There are critics of the Green Wall who do not challenge the results presented in Tan’s research or the evidence of long-term success as seen in the video above, but the critics are quick to offer worrisome offhand comments warning from their pundit seats that perhaps Tan’s work with tree-planting does not tell the whole story.

Tan agrees that the authorities should not just focus only on increasing forests. “Grass may be better in most places in north China,” he says. and of course he points out that grass planting is a major part of the growing green wall program.

Yin and Yang of dust and rain

yin and yang

Pasture plants on land are rooted in mineral soil, when the receive the oceans blessing in the form of rain, they bloom. Ocean pasture plants are rooted in water, when they receive the lands blessing in the form of dust, they bloom.

We now know not all seemingly good green news is good news everywhere. Soil conservation along with high and rising CO2 in our atmosphere is growing lots of ground cover the world around. That ground cover is working a miracle on land and preventing vital topsoil and vital mineral dust from blowing in the wind.

Coincident to the slowing of dust blowing in the wind in each and every five years since we started watching closely in the 1980’s we have seen and measured a terrible loss of ocean plant life, the ocean pastures and their phytoplankton in an amount that is the same as if we had clear-cut an entire Amazon Rainforest worth of plants on land every five years. That’s more rainforest gone than has ever existed in human history.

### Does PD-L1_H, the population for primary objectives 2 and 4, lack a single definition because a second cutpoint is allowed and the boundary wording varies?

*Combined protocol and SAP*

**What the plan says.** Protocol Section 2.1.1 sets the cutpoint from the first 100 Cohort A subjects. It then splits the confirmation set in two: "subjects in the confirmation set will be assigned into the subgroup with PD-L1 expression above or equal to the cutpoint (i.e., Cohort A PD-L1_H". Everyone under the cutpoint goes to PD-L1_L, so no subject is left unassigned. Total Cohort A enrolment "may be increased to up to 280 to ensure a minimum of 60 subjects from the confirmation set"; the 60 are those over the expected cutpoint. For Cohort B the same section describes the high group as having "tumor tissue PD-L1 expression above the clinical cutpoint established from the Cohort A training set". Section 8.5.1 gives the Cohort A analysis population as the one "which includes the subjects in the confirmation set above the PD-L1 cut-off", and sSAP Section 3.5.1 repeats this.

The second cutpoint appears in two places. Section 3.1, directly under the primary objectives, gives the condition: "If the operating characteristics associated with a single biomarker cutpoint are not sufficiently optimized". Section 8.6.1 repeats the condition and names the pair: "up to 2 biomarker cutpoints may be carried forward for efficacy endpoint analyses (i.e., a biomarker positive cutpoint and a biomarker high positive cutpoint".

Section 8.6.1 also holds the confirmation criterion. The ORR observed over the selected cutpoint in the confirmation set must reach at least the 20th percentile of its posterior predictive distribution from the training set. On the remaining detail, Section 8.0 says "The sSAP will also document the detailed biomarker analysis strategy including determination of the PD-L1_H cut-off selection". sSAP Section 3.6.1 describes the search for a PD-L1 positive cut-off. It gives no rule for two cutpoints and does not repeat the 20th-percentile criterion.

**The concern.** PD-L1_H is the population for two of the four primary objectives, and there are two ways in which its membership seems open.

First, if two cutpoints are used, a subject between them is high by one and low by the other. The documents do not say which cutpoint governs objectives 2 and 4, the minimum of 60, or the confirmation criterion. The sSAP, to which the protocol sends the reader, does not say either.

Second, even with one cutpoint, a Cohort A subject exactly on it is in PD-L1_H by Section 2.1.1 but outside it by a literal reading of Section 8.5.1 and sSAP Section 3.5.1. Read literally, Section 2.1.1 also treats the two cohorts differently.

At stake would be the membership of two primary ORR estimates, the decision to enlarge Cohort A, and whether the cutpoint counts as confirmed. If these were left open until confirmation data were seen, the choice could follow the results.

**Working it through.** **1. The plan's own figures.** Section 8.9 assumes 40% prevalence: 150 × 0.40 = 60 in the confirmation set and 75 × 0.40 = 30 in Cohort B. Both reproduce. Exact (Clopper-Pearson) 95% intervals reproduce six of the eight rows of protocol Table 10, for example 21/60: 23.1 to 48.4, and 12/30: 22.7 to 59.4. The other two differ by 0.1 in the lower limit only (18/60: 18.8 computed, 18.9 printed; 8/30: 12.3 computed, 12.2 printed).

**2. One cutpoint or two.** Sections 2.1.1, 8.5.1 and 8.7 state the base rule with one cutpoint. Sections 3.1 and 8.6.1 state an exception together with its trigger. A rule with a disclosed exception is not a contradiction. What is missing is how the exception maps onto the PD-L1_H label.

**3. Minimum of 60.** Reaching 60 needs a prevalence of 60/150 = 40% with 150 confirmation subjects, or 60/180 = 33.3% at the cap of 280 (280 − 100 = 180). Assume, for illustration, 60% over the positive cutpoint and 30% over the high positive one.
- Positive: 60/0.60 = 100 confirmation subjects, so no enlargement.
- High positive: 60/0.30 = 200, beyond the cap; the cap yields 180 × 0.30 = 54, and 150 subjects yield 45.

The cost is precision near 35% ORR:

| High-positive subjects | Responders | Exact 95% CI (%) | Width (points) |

This catastrophic drought of dust and loss of ocean pasture plant life, the plankton blooms, is the most desperate news on this blue planet. Read more on this Yin and Yang of land and sea here…

Don’t despair here’s the good news.

The ocean pastures are so resilient they will come back to health in a single season with a very little help from us. All they need is a little dust, in the wind or from our human hands a tiny portion of that same dust delivered to replenish that which we are denying the ocean pastures. Being good shepherds of ocean pastures will cost a tiny fraction of the great green wall and it will bring back the fish putting a billion additional fish on the plates of hungry people in China and around the world. Read more here at Bring Back The Fish.